“I have Christian friends who berate me and other non-believers who are affectionate towards the King James Bible on the grounds that it is inaccurate and because it is obscure. If you are reading it as a Christian the meaning is much more important than the music.”
David has a long connection with the RSC with former collaborations including Days of Destiny, The Jail Diary of Albie Sachs, Maydays, Pentecost and the Prisoner’s Dilemma, as well as his award-winning adaptation of Charles Dickens’ Nicholas Nickleby.
But his connection to the theatre goes back even further as his aunt, Nancy Burman, who also managed Birmingham Repertory Theatre, was production manager at the RSC under Sir Barry Jackson.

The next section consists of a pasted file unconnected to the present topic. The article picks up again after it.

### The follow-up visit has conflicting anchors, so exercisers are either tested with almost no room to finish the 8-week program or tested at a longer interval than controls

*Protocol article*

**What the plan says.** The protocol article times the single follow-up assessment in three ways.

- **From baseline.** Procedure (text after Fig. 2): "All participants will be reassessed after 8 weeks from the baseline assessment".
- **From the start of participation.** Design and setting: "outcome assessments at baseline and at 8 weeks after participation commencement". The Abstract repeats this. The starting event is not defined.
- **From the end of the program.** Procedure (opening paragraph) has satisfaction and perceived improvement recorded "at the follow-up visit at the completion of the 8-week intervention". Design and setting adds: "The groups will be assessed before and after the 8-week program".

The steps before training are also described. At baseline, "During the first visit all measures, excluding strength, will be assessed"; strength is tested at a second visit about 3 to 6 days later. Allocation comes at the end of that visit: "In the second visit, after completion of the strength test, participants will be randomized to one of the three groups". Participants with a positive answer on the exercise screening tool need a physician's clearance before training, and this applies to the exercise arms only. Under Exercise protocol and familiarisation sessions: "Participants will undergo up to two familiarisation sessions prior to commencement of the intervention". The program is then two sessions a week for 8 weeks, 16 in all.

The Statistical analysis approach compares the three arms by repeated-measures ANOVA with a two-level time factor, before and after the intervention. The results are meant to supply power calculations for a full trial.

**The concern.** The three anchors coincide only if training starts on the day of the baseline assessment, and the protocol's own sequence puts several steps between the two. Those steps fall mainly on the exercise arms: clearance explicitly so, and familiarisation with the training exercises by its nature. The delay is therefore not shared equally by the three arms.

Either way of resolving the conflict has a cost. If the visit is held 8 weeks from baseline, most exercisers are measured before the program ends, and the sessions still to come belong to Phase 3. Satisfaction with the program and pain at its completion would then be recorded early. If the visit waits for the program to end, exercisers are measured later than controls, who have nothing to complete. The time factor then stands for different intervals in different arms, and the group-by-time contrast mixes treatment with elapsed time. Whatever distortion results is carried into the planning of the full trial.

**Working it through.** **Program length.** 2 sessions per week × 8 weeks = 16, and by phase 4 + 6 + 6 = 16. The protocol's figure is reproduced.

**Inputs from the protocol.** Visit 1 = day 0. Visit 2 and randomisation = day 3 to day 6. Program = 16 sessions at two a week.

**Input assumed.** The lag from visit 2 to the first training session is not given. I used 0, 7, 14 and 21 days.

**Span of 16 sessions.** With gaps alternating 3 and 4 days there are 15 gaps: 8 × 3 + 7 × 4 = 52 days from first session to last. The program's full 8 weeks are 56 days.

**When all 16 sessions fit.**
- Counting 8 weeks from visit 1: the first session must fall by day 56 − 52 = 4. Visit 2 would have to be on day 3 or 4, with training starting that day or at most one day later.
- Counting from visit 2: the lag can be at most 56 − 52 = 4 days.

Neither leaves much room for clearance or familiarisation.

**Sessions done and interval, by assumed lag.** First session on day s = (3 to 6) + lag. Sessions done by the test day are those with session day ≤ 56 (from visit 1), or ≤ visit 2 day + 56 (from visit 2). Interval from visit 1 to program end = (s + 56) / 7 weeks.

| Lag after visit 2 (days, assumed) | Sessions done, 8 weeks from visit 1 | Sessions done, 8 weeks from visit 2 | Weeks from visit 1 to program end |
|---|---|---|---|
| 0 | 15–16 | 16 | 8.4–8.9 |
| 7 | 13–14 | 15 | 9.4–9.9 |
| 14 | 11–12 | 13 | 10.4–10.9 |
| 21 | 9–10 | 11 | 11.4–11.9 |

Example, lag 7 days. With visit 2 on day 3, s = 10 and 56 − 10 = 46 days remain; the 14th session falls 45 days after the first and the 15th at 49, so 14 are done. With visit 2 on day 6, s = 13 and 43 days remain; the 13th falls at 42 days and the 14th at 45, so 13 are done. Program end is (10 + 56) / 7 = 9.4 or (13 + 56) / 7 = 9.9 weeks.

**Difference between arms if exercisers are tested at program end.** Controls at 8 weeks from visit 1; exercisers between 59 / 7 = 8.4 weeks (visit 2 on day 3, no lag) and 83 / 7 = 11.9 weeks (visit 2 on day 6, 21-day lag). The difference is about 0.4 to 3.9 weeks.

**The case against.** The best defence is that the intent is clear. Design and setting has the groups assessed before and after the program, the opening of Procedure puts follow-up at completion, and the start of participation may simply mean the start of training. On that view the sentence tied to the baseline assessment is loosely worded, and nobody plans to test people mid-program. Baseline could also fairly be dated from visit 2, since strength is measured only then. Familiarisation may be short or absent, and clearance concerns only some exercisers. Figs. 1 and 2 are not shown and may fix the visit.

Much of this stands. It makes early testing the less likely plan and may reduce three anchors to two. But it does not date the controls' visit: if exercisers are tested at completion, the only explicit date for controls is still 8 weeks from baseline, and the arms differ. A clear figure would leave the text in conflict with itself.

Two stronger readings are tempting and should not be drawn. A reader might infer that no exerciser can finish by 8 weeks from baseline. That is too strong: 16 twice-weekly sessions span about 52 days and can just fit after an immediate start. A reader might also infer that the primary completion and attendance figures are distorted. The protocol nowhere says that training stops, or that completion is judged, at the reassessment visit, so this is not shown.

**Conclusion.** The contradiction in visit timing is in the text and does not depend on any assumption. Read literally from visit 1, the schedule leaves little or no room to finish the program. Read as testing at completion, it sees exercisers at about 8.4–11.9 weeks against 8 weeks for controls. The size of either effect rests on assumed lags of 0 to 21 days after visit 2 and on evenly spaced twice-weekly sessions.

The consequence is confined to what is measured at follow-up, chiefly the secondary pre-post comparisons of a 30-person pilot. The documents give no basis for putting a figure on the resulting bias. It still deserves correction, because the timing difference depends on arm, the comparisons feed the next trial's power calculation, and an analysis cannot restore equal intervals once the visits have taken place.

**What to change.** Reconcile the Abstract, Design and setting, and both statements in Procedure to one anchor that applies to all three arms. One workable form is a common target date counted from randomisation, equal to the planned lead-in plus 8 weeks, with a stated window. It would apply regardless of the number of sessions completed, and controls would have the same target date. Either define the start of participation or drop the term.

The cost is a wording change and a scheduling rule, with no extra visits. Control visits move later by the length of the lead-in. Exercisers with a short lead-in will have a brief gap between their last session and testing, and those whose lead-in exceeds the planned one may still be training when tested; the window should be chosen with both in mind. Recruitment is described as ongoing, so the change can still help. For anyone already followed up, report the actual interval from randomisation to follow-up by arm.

“I have seen Shakespeare in Stratford from the age of 11 when I saw Peggy Ashcroft playing Rosalind in As You Like It,” he recalls.
“It has been a very important part of my life. I have been going for years and years throughout my life and have been involved with it since Days of Destiny in 1976 – so 35 years. It is very nice to be back especially with the new Royal Shakespeare Theatre.”
* Written on the Heart is on at the Swan Theatre, Stratford-upon-Avon, from October 27-March 10.